Play a game with me for a moment.
Think about a person. They might be anyone. Even you.
For the purposes of this game, let’s picture this person as an individual, existing on a uniform plane in otherwise empty space. (Imagine they don’t need a breathable atmosphere in this game)
Now, let’s imagine this person walking at a constant speed of 1.3 m per second in a straight line. Over 5 years they’ll cover over 200,000 km. And be quite tired.
Assuming our imaginary person has aged over that time, their physical body will have changed. Let’s imagine that we take regular 3D snapshots of this person as they walk, at very close intervals, like recording a 3D video. If we show all of this recording at the one time, we see a long person shaped tube with undulating exterior, that changes across its length. Perhaps our person was 5 when they started and is now 10, so they’ve grown during that time. The tube grows accordingly.
Let’s think of this ‘tube’ as a spacetime portrait of our person, because it records the space they inhabit across a particular time period. In this case it will be a straight(ish) volume, since they’ve been walking in a straight line at a constant pace for the whole time. Perceived across time, this is our person.
It’s not a huge leap to imagine what this portrait might look like if you and your everyday activities were the subject. While infinitely more complex, it’s essentially a long tangled tube, punctuated with patterns of regular behaviour. At the macro scale, mine would have semi-regular blobs of sleep in the same place, daily cycles back and forth to work, weekly randomness of weekend activities, and annual sojourns to summer holidays, for example.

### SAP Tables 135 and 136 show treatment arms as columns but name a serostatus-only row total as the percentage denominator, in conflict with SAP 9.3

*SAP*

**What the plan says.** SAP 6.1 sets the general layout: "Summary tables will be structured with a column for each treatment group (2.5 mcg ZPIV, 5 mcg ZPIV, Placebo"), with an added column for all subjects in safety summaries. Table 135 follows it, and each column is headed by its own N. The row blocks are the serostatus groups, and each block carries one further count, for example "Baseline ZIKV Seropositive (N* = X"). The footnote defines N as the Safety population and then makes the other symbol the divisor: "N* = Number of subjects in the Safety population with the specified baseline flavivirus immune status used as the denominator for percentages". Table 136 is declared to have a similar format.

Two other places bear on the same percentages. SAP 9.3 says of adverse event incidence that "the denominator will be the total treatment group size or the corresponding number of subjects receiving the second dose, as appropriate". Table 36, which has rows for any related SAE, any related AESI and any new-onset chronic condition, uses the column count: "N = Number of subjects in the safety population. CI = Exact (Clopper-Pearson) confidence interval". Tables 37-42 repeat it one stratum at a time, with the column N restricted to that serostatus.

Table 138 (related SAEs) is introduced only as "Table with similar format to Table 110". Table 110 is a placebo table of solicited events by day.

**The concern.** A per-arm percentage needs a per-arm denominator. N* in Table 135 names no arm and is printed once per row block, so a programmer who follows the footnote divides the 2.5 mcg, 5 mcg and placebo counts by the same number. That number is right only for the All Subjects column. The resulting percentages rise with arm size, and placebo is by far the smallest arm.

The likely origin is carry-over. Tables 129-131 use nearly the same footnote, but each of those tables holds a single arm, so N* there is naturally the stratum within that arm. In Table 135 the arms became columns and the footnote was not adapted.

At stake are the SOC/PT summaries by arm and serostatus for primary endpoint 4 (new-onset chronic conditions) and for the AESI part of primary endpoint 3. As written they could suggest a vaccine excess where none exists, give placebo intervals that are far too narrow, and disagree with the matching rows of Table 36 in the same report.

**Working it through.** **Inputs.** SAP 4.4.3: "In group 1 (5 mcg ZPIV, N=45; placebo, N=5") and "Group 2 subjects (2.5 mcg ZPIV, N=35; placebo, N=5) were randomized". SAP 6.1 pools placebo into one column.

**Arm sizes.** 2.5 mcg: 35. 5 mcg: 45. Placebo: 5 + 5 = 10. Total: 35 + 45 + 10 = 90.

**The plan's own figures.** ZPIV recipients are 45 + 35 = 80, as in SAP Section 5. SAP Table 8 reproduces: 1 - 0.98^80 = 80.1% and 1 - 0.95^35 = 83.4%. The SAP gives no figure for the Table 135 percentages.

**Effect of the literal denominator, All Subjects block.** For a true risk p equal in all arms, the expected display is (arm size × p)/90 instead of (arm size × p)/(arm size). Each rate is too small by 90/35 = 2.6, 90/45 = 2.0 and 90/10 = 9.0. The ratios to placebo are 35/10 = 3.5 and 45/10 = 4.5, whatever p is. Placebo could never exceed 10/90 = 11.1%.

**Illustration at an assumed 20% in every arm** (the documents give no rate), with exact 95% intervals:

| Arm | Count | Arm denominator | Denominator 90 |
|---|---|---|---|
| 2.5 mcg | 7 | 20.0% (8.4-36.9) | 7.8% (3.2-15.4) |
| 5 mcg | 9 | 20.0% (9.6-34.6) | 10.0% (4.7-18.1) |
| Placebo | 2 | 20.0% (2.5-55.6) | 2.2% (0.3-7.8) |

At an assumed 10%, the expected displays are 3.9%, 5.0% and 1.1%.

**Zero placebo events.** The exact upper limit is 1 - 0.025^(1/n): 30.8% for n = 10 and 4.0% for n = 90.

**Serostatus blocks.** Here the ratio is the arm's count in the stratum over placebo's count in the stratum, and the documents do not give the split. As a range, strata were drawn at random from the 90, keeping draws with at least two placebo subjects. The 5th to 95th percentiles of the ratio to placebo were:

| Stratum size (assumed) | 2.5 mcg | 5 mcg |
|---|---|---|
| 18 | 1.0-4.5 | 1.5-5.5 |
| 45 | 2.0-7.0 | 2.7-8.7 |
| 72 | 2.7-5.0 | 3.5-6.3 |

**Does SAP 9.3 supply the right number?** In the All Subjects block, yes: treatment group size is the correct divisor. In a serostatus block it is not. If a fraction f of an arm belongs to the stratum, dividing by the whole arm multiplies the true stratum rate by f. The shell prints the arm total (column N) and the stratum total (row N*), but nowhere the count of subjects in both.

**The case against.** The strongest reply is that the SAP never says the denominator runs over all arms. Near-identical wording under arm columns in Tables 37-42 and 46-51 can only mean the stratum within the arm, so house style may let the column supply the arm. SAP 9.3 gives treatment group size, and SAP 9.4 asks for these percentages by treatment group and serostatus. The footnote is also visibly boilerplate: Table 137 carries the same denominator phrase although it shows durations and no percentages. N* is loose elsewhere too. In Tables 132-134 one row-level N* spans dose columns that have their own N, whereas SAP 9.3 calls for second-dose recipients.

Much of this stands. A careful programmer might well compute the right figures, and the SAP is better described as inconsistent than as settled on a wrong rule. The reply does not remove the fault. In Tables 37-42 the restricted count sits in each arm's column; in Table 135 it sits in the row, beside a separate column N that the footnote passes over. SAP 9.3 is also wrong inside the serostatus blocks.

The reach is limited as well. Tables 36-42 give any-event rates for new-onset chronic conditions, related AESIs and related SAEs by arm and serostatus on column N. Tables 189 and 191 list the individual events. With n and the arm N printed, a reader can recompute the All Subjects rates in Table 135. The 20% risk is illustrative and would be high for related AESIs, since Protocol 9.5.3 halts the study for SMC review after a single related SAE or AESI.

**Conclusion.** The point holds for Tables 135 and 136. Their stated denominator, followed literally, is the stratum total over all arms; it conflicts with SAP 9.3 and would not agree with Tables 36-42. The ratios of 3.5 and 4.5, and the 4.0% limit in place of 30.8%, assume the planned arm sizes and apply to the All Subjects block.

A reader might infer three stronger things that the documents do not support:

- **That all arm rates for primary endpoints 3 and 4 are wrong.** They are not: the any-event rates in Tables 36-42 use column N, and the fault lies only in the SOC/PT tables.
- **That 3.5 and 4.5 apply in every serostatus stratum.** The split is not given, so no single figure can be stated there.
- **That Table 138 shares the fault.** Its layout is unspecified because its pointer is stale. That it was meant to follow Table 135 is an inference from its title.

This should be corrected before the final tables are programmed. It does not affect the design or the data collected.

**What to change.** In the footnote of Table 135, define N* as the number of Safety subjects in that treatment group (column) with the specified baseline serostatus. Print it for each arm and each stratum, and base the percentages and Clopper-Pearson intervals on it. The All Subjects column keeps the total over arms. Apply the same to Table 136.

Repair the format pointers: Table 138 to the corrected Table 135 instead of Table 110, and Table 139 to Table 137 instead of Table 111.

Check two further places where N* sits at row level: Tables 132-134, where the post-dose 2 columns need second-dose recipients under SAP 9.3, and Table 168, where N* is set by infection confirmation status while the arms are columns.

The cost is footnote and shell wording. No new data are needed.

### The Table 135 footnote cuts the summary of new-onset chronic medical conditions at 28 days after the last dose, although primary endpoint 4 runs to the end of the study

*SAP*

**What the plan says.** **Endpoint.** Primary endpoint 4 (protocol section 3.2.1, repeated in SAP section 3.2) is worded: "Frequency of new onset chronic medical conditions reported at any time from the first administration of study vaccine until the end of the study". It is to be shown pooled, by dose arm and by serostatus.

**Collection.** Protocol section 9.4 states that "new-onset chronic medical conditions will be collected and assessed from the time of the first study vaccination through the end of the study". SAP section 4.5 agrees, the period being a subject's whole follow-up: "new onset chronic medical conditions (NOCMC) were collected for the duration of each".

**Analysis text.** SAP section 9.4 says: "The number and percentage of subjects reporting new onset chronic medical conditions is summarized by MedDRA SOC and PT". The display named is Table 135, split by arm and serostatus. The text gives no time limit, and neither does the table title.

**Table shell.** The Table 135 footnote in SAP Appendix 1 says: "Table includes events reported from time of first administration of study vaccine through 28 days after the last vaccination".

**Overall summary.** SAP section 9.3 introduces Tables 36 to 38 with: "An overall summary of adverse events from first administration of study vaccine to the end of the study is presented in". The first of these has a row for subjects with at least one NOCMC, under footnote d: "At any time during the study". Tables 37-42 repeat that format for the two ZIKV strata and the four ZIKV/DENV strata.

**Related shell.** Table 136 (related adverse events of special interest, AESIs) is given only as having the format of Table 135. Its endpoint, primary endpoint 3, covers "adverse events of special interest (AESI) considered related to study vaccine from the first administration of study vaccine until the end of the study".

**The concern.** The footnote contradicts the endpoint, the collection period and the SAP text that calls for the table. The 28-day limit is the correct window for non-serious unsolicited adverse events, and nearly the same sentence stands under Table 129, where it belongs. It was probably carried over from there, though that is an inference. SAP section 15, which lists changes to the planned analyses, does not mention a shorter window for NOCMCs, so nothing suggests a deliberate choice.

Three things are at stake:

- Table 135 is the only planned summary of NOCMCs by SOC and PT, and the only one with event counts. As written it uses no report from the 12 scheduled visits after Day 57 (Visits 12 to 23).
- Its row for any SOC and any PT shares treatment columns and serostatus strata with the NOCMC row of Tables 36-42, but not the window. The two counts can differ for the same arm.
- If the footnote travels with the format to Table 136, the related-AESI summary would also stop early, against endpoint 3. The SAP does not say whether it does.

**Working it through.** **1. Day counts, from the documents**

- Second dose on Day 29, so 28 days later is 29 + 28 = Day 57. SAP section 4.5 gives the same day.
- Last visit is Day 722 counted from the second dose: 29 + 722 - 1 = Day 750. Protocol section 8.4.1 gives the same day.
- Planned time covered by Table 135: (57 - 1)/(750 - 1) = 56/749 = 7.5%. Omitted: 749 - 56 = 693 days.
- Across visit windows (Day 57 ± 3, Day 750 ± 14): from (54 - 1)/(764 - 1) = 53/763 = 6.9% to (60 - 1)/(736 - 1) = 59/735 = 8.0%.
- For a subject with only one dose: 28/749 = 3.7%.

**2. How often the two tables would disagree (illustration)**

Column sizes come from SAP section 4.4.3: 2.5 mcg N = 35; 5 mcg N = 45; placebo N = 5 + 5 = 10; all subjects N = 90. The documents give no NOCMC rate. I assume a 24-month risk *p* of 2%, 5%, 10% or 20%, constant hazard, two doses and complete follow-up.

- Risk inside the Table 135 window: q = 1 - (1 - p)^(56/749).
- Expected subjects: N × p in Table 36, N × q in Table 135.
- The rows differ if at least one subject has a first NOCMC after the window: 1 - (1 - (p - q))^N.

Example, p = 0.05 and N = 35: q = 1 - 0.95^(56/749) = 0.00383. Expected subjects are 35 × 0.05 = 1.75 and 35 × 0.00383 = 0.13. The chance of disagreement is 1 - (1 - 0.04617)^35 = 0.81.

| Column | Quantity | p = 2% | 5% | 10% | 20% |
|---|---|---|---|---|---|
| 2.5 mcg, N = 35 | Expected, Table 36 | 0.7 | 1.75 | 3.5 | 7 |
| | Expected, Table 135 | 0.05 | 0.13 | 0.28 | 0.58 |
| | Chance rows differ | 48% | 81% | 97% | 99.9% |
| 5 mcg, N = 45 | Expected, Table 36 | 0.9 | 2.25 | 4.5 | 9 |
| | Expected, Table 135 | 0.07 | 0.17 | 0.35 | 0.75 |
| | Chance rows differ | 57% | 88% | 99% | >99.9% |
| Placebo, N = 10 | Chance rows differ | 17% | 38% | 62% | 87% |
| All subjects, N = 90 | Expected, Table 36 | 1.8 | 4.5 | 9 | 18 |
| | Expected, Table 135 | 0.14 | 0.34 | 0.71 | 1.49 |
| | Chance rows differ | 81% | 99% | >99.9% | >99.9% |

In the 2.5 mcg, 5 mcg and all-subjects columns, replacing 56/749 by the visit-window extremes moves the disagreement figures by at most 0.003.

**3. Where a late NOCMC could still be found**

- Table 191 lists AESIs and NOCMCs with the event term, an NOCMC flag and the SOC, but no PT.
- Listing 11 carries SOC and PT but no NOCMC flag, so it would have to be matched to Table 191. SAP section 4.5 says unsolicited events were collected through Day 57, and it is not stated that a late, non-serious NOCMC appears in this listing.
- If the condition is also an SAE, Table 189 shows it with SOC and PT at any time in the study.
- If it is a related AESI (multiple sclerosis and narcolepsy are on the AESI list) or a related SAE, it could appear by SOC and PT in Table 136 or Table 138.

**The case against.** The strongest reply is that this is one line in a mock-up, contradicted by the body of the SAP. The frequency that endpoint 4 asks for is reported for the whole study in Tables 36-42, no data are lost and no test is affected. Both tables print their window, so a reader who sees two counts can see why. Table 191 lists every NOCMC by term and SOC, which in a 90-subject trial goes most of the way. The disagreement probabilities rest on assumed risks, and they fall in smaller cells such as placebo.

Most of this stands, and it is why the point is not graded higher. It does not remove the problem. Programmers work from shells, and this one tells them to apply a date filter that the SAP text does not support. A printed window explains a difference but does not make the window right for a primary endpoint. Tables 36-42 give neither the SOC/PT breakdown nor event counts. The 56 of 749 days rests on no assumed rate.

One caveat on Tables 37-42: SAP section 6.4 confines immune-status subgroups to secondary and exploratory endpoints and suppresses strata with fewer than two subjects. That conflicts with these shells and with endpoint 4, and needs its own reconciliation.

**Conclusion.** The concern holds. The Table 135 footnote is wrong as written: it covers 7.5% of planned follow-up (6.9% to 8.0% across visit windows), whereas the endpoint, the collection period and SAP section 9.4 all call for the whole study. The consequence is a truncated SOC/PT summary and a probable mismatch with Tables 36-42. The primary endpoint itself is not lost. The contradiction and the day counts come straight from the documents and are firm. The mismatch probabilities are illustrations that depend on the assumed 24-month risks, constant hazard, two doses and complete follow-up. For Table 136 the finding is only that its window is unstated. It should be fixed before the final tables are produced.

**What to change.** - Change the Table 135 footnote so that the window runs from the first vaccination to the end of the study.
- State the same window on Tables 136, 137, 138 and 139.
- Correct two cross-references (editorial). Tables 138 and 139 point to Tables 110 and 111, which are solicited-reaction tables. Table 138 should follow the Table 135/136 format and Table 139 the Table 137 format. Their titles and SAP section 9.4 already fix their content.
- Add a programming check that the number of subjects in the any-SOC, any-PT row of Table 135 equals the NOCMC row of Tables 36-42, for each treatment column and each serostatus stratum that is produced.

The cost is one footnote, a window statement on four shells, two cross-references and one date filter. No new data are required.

Let’s take the 5 year tube we’ve just mapped for our imaginary 10yo, and extend it in both directions: our subject gets younger and smaller as we travel back in time, and older as we journey in the opposite direction.
What happens when we travel far enough back to reach the moment of their birth?
Let’s imagine this for a moment: At some point, our (infant) person is reconnected with the umbilical that joins them and the placenta in the womb of their mother. At this stage we introduce another person (their mother) whose spacetime portrait overlaps with our original person for typically 9 months, where it then typically joins a third spacetime portrait of their father.
These moments have many complicated shapes and spacetime geometries, but as far as I know, we still haven’t found a way to reproduce without having something from two separate humans.
What can we make of this? Viewed through the lens of time each of these “individuals” is actually just a branch of the one organism.
Let’s zoom out and track this branching back, through generations. Travelling through history, we can chart a tree of humans. According to evolutionary theory, at some stage a long way back we’ll join up with the branches of what we now call other species.
Keep pushing back and current theory suggests that we reach a common point where reproductive life began on our planet.
How does this thought experiment affect your view of our “selves” ?